Winfrey said she wants to see Yarbrough follow the example of John O’Brien, the Register of Deeds for Southern Essex County in Massachusetts.
O’Brien has filed for restitution on behalf of homeowners in his county who were affected by the actions of a company called DocX, which engaged in similar acts of signature fraud alleged against MERS. O’Brien is the first recorder, or register, of deeds in the country to seek restitution for the criminal actions of large banks and document preparers. He’s also pressed for a “forensic land” audit to examine the extent of the fraud that’s been committed in his county.
In the meantime, though, Winfrey has dedicated herself to educating others in the Austin community who may be going through the same thing. She hosted a community workshop on Aug. 14, where she met with about a half-dozen other aggrieved homeowners.
One Austin homeowner who insisted on anonymity said she had been paying off the mortgage of her late mother’s home for nine years when she lost her job. After a while, her husband fell on hard times and their six checks a month was reduced to two. Though they fell a few months behind on their mortgage payment, it was still enough. But Chase Bank decided to foreclose despite the fact that the mortgage was fraudulently signed by the bank.
The woman is the executor of her mother’s estate and a third-party signatory on the mortgage. She recalled being told by Chase for eight months that she could file for a “home modification loan.” That is until one day when she called the company and was told by an employee that she could not file — the company didn’t issue home modification loans to third parties, the employee told her.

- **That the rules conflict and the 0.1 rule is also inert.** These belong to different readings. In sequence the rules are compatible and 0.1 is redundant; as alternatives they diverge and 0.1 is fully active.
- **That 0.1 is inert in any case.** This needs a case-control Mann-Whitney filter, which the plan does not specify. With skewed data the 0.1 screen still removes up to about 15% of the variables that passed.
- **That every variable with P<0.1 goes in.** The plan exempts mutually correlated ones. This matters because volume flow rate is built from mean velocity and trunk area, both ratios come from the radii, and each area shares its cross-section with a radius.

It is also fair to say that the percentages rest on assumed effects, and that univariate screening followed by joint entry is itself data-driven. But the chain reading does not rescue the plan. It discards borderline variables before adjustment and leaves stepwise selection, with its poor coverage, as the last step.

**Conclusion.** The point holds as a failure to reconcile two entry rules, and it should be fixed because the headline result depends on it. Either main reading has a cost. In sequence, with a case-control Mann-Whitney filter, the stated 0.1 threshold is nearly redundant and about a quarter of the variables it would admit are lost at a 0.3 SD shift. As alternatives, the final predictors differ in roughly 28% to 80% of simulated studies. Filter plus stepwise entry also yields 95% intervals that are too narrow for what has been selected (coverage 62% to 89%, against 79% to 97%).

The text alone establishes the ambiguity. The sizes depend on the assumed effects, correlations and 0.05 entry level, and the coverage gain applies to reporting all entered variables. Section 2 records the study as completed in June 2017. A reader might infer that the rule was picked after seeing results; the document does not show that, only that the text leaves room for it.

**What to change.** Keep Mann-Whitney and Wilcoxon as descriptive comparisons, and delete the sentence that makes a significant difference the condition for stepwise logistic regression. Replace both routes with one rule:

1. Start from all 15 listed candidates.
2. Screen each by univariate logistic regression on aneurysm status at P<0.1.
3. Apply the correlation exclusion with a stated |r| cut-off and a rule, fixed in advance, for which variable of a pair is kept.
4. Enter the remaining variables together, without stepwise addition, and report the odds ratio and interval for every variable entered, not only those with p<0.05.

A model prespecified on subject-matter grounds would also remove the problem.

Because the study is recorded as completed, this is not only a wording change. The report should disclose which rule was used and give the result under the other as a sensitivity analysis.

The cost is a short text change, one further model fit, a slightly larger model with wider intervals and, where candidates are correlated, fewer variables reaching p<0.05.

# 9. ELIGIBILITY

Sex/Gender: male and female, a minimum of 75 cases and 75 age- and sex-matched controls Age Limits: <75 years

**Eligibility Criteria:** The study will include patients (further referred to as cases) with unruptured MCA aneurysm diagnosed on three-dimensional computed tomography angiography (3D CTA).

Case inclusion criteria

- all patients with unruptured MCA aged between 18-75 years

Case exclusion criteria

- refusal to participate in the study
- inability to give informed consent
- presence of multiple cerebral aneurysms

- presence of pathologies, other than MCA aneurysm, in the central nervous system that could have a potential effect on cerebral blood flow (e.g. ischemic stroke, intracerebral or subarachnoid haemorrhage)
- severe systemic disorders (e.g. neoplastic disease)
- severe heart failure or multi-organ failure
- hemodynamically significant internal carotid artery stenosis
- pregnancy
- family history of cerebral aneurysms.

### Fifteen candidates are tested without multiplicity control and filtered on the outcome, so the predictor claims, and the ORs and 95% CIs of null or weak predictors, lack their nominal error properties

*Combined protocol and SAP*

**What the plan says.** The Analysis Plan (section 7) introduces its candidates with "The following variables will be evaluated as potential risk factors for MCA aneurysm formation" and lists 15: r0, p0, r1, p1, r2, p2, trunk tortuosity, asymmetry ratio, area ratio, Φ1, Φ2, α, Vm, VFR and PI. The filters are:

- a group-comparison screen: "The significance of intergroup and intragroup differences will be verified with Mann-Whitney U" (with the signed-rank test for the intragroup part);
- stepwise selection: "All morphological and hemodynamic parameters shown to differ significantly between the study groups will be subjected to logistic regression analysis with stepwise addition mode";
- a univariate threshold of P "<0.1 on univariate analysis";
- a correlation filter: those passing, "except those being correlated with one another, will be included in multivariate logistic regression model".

“For eight months, no one was able to say this to me, but you now can say this?” she said.
Winfrey noted that this scenario has played out with numerous homeowners on her block and beyond.
For now, her family still resides in the home that she maintains is being unlawfully foreclosed on. At one point, she and her brother were even splitting the mortgage payments. Now, her responsibility has gone beyond simply making monthly payments.
Winfrey wants more residents to become aware of possible solutions.
“You have to take a bad situation and make it better,” she said. “God hasn’t said we could move yet and I guess it won’t be until I let the community know what’s going on.”